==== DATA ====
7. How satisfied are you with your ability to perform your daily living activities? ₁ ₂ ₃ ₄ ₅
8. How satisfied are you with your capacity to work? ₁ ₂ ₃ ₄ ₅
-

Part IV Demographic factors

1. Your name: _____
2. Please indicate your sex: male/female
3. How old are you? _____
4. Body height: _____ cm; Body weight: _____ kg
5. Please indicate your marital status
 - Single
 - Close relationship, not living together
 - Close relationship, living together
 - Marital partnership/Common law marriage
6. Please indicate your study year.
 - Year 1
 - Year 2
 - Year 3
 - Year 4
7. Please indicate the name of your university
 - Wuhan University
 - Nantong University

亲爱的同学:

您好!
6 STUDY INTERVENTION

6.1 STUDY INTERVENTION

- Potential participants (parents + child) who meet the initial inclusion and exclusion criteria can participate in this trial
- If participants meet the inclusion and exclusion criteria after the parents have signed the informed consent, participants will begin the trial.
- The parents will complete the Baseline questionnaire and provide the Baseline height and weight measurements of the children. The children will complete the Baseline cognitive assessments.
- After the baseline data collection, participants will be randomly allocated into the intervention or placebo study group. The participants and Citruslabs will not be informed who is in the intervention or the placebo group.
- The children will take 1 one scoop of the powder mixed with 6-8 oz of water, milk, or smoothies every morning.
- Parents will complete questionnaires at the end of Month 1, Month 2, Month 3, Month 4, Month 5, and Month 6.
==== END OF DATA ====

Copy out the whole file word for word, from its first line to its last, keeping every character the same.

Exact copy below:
7. How satisfied are you with your ability to perform your daily living activities? ₁ ₂ ₃ ₄ ₅
8. How satisfied are you with your capacity to work? ₁ ₂ ₃ ₄ ₅
-

Part IV Demographic factors

1. Your name: _____
2. Please indicate your sex: male/female
3. How old are you? _____
4. Body height: _____ cm; Body weight: _____ kg
5. Please indicate your marital status
 - Single
 - Close relationship, not living together
 - Close relationship, living together
 - Marital partnership/Common law marriage
6. Please indicate your study year.
 - Year 1
 - Year 2
 - Year 3
 - Year 4
7. Please indicate the name of your university
 - Wuhan University
 - Nantong University

亲爱的同学:

您好!
6 STUDY INTERVENTION

6.1 STUDY INTERVENTION

- Potential participants (parents + child) who meet the initial inclusion and exclusion criteria can participate in this trial
- If participants meet the inclusion and exclusion criteria after the parents have signed the informed consent, participants will begin the trial.
- The parents will complete the Baseline questionnaire and provide the Baseline height and weight measurements of the children. The children will complete the Baseline cognitive assessments.
- After the baseline data collection, participants will be randomly allocated into the intervention or placebo study group. The participants and Citruslabs will not be informed who is in the intervention or the placebo group.
- The children will take 1 one scoop of the powder mixed with 6-8 oz of water, milk, or smoothies every morning.
- Parents will complete questionnaires at the end of Month 1, Month 2, Month 3, Month 4, Month 5, and Month 6.